Sunday
May 27, 2012
by cantbecool at 06:18PM

How does Rails know if a migration has previously run? I ran this question by a few colleagues at my nine-to-five yesterday, and they all were uncertain on how Rails achieved it. We all thought that the schema.rb file associated to your project had something to do with it; however, we were mistaken, and it does not. The schema.rb is for constructing a new database from scratch, or for an existing project to know the up-to-date version of your Rails application’s database schema. At my place of employment, we use the schema.rb to deploy new servers that run our application without having to invoke all of the active record migrations associated our project; doing so would take too much time and potentially cause errors that would render the database unusable.

Now back to the original question. I checked Rails Guides, but they only presented me with vague information regarding it. So I turned to Stack Overflow, which led me in the right direction.

Rails determines what active record migrations has been previously run by the hidden table that all Ruby on Rails projects have in their database schema: schema_migrations. schema_migrations contains a single column named “version”. In that column it contains the timestamps that are preappended to the name of your migrations that you have created, i.e., 20110705043737, which is attached to a migration that this weblog previously ran 20110705043737_create_posts.rb. Each timestamp in schema_migration version column represents migrations that have previously invoked. Below you can see the migrations that have invoked for the weblog you are currently reading.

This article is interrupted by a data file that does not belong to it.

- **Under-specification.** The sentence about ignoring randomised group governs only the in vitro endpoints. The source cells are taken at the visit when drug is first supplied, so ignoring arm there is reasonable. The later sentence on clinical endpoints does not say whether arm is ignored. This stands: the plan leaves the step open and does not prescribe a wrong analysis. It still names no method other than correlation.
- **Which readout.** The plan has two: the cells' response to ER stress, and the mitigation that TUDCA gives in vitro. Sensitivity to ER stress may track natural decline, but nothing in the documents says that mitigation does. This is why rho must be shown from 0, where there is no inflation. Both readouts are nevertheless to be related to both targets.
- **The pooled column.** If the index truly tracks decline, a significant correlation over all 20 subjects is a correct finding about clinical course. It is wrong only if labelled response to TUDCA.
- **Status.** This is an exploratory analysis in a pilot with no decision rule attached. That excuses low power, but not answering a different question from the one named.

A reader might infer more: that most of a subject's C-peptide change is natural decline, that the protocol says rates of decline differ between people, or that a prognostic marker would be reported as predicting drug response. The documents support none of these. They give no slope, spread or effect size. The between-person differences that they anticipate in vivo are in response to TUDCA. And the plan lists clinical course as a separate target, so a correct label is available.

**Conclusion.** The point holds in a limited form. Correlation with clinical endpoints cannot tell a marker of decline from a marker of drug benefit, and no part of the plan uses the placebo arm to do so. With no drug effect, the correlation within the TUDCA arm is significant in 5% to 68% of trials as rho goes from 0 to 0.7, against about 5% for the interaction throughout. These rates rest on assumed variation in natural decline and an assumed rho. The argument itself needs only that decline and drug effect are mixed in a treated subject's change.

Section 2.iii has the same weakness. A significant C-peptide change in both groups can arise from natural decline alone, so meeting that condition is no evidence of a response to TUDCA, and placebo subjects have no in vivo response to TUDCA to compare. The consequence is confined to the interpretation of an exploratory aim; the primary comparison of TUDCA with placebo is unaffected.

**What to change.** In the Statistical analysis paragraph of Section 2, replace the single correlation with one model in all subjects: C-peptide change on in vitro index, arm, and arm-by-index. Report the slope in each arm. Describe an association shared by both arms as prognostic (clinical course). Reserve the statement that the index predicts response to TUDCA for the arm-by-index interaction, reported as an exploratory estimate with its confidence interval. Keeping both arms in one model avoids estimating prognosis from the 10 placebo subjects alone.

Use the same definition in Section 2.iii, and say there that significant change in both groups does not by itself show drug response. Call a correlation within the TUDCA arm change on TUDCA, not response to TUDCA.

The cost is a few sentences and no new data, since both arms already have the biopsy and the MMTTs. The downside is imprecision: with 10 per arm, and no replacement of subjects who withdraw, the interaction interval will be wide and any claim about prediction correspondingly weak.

Output below is from the postgres console:

select * from schema_migrations;

    version     
----------------
 20110623095018 
 20110628001857 
 20110702042423 
 20110705042856 
 20110705043737 
(5 rows)

To illustrate, imagine you have created a migration to add a column to table called “20120526043737_add_hyperlink_to_pages.rb” and execute rake db:migrate in the terminal. Rails will search for the time stamp 20120526043737 in schema_migrations; not find a version with an identical time stamp; execute the migration which adds hyperlink to pages; add that time stamp to schema_migrations so the next time you run rake db:migrate it will not execute that migration again, and then finally update your applications schema.rb, which makes it up to date. On the opposite end of the spectrum, imagine if Rails found the migration time stamp in schema_migrations; it would not invoke the migration and move on the next migration, if there is one.

Hopefully, this post gets properly indexed by Google and is beneficial to someone who wonders how Ruby on Rails Active Record magic works.


Drakenhoff

As far as I know, it just issues an alter chnage command on the database. So I guess it depends on what RDBMS you are using and how it reacts to alter table chnage . For instance, if you are using mysql it would issue this command to your database:ALTER TABLE widgets CHANGE count count float;In this case there would be no data loss since its converting from int to float, but if you were converting a text type to string you would lose data. So it may be desirable to perform some data manipulation on the data before/after you run the migration, depending on what your scenario is.To find the column type, you can use this:Widget.columns_hash["id"].sql_type #=> "integer"
Posted at July 23, 2012 14:43

cantbecool

Thanks for the insight, Drakenhoff. I didn't know about that.
Posted at August 07, 2012 02:36